Longform

The Agent from Iran

Page 5 of 5

During a trip to Iran in 2002, she testified, she secretly trailed Seif after work and saw him go home with one of his employees — another secret wife. Infuriated, Gholikhan tried leaving for Dubai. Seif had her arrested at the airport. "Your husband complained against you," authorities told her.

"That was the day I realized Mr. Seif's power," she testified. "My father is wealthy, rich, has friends — but he can never do something like that." Finally, Gholikhan told the jury, Seif granted her a divorce.

The problem with being unmarried, she testified, was that she needed a husband's permission to travel back to Dubai. To get the necessary papers, she arranged a sham marriage to another man, who also abused her. She said she escaped him by jumping from the balcony of his 12th-floor apartment over to the balcony of an adjacent building, where a stranger loaned her a head-to-toe covering, called an abaya, and a car. She raced to the Ministry of Justice, had the man arrested, and was granted a divorce. When she left the building, Seif was waiting for her across the street. "He said, 'Look, you cannot ever fight against me. I never tried to beat you.'"

Their relationship remained tumultuous. In September 2003, she said, Seif raped her and she became pregnant. On her way to get an abortion on the black market, she had a car accident and miscarried. "The doctor took me into the surgery and said the baby was gone. Thank God."

By 2004, Gholikhan testified, she was tired and saw the benefit of submitting to him. She decided to give in and "be a real Muslim. Shut my mouth and keep quiet. To save my life and my children's life. Forget about independence and living in Dubai. Just be a slave in his home." They arranged to remarry.

To celebrate, Seif proposed they honeymoon in Vienna. He had a business meeting there anyway. He said he had to pick up a pair of binoculars. He would need her to translate.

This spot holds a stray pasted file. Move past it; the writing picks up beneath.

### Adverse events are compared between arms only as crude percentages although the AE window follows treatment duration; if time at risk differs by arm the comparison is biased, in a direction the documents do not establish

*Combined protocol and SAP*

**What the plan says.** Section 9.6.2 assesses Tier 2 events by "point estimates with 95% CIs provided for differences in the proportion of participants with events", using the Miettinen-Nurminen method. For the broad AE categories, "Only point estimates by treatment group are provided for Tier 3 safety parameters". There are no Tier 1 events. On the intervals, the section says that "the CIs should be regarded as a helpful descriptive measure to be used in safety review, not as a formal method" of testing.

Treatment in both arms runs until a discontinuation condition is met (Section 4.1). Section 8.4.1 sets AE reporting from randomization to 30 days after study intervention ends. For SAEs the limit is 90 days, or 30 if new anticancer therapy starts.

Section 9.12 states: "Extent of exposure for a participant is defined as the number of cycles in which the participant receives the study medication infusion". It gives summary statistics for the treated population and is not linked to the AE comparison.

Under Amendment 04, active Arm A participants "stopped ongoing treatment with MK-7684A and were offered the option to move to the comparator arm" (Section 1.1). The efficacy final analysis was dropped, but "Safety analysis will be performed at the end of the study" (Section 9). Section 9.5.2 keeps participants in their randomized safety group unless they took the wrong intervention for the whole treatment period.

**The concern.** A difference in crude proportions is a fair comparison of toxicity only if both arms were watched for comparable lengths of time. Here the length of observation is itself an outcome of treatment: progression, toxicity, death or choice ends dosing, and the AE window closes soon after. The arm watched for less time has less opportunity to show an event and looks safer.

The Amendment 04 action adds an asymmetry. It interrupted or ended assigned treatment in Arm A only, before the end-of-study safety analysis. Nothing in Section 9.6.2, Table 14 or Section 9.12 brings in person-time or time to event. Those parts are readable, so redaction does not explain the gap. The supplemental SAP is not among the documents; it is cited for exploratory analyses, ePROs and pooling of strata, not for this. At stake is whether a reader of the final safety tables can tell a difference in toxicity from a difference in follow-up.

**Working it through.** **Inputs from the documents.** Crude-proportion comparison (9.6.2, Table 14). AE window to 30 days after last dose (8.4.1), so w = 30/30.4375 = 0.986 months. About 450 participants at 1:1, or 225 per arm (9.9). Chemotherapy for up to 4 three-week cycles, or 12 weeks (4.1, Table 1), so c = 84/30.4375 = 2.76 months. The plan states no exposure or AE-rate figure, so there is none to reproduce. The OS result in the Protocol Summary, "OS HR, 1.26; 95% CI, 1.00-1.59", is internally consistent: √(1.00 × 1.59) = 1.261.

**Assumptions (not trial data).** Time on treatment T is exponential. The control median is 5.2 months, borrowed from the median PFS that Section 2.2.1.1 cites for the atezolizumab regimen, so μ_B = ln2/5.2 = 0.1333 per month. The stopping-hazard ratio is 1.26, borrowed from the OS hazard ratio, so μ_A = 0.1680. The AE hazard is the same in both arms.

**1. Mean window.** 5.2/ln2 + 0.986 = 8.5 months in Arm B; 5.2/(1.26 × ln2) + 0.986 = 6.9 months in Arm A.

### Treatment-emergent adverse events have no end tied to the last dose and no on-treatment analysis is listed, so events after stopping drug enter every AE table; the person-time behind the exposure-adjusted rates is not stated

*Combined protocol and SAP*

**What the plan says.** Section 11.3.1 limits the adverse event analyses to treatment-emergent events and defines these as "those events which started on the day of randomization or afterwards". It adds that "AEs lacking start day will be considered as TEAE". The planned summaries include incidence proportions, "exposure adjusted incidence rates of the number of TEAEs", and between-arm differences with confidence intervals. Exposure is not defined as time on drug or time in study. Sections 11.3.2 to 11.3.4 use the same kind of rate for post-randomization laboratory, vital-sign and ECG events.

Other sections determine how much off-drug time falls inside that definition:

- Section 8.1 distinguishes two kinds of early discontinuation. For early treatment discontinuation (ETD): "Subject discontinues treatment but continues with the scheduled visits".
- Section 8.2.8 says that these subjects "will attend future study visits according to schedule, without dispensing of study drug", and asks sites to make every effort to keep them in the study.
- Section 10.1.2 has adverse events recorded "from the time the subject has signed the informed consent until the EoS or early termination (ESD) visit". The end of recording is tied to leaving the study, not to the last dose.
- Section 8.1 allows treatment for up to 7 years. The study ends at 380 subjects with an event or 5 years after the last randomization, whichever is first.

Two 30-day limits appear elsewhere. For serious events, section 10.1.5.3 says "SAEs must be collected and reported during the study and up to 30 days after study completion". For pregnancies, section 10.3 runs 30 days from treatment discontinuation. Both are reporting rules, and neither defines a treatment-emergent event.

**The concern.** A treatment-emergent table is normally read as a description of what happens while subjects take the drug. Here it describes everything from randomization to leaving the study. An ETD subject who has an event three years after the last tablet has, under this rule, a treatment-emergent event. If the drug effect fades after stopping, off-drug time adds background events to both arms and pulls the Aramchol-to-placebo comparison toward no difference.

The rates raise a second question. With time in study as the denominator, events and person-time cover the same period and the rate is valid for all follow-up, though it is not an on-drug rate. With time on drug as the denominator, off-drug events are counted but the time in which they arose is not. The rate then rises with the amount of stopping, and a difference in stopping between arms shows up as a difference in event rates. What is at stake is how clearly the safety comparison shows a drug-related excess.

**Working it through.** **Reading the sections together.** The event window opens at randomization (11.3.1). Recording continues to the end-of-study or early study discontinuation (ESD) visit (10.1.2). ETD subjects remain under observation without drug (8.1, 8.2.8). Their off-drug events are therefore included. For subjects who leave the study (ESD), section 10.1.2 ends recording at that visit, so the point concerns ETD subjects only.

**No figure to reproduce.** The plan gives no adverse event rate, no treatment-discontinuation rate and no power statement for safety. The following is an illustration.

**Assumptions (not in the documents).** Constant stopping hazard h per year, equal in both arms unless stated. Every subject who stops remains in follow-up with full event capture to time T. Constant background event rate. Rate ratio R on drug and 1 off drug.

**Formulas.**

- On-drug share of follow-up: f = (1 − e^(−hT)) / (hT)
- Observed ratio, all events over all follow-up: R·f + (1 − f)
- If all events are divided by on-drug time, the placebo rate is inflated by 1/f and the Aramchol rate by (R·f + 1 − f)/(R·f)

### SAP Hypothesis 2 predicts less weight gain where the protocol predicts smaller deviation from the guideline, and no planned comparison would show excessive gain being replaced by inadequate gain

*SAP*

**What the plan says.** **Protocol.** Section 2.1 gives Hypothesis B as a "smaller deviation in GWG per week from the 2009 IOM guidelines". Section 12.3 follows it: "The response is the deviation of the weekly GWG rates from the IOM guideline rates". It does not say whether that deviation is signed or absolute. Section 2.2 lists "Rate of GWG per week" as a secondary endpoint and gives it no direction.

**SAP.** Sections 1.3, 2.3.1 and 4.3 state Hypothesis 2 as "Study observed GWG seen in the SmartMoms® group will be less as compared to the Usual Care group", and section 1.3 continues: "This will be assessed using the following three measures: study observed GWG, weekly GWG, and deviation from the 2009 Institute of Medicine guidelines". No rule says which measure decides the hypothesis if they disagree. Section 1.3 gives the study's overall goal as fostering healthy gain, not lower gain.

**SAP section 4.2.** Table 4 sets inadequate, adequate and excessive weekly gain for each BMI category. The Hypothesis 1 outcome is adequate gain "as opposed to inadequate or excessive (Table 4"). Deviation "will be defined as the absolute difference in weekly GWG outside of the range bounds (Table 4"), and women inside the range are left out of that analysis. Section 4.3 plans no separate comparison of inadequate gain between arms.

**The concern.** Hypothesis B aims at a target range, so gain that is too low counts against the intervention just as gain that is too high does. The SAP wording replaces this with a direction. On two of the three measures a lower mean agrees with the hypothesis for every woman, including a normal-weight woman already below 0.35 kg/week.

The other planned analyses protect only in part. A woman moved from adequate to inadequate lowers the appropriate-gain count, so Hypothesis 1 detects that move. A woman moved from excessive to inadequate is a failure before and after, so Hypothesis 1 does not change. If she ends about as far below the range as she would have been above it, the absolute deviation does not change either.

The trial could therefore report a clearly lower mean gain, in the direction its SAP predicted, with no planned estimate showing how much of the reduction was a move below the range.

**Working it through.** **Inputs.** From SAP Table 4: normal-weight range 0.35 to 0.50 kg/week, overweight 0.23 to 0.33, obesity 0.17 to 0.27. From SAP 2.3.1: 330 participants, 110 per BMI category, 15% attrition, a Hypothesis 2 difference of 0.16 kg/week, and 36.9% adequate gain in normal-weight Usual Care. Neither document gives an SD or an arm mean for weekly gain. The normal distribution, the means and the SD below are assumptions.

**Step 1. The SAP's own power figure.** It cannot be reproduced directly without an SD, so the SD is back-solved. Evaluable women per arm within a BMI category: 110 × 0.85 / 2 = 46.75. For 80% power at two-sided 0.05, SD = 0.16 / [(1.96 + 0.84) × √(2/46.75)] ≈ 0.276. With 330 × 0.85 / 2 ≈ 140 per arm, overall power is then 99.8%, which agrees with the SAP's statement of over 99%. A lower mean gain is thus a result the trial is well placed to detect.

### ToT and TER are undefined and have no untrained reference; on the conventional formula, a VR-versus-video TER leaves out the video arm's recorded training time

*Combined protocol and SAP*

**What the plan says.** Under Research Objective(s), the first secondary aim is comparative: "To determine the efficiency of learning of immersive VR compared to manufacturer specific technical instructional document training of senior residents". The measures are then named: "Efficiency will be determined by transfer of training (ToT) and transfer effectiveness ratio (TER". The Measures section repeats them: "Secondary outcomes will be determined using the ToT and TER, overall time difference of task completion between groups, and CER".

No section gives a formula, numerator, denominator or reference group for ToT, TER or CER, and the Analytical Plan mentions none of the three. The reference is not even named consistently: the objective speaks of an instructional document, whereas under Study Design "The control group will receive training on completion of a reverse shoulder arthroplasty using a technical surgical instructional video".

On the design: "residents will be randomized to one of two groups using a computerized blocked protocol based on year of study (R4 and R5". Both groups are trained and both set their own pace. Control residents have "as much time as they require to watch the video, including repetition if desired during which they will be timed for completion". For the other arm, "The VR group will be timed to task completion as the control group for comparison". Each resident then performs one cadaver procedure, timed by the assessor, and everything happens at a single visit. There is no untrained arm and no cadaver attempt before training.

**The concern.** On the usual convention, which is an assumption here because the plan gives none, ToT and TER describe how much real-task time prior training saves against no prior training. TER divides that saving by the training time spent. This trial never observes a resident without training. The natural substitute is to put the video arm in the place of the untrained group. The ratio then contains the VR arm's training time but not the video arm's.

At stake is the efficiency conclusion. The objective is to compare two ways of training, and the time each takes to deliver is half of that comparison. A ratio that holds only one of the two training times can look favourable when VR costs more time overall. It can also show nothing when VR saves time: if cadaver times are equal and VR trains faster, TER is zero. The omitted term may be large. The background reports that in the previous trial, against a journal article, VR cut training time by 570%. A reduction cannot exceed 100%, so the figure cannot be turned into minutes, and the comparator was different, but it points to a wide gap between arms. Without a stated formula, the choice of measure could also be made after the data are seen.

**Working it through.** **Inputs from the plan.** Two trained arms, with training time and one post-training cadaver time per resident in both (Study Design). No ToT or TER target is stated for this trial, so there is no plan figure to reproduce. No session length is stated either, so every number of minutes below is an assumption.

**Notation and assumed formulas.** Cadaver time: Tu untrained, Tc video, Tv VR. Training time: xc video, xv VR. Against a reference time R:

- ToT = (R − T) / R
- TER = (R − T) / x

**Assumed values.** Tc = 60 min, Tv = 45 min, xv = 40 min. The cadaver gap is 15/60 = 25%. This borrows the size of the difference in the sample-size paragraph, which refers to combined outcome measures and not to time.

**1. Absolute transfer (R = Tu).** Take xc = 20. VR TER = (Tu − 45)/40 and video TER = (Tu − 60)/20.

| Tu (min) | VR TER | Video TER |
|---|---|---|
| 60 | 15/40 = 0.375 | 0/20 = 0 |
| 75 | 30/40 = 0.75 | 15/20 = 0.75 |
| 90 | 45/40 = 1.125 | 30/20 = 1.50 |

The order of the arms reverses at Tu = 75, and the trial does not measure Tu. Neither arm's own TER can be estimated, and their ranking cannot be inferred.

Gholikhan's emotional yet convoluted story was a hard act to follow for prosecutor Michael Walleisa.

"It's normal to have sympathy for the items she has put before you," he said to the jury. "But this defendant is intelligent, resourceful, cunning, manipulative, deceitful, and independent. And she proved that with her own testimony." In closing arguments, Walleisa reviewed the evidence: The phone numbers all matched up. She admitted sending e-mails. And Farideh Fahimi kept mentioning she had a heart problem. The coincidences were too great to ignore. On the contrary, Gholikhan's wild tale of victimization was just that — a tale.

On the ninth day of trial, after a day and a half of deliberation, the federal jury made its call. It found Gholikhan guilty on three counts related to exporting weapons and not guilty on the three related conspiracy counts. Sentencing is set for March.

As she packed up her yellow legal pads and U.S. marshals led her away by the elbow, Gholikhan said she felt "the prejudice of the American nation." But it was okay. "I won't give up. I will appeal. God is here."

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Deirdra Funcheon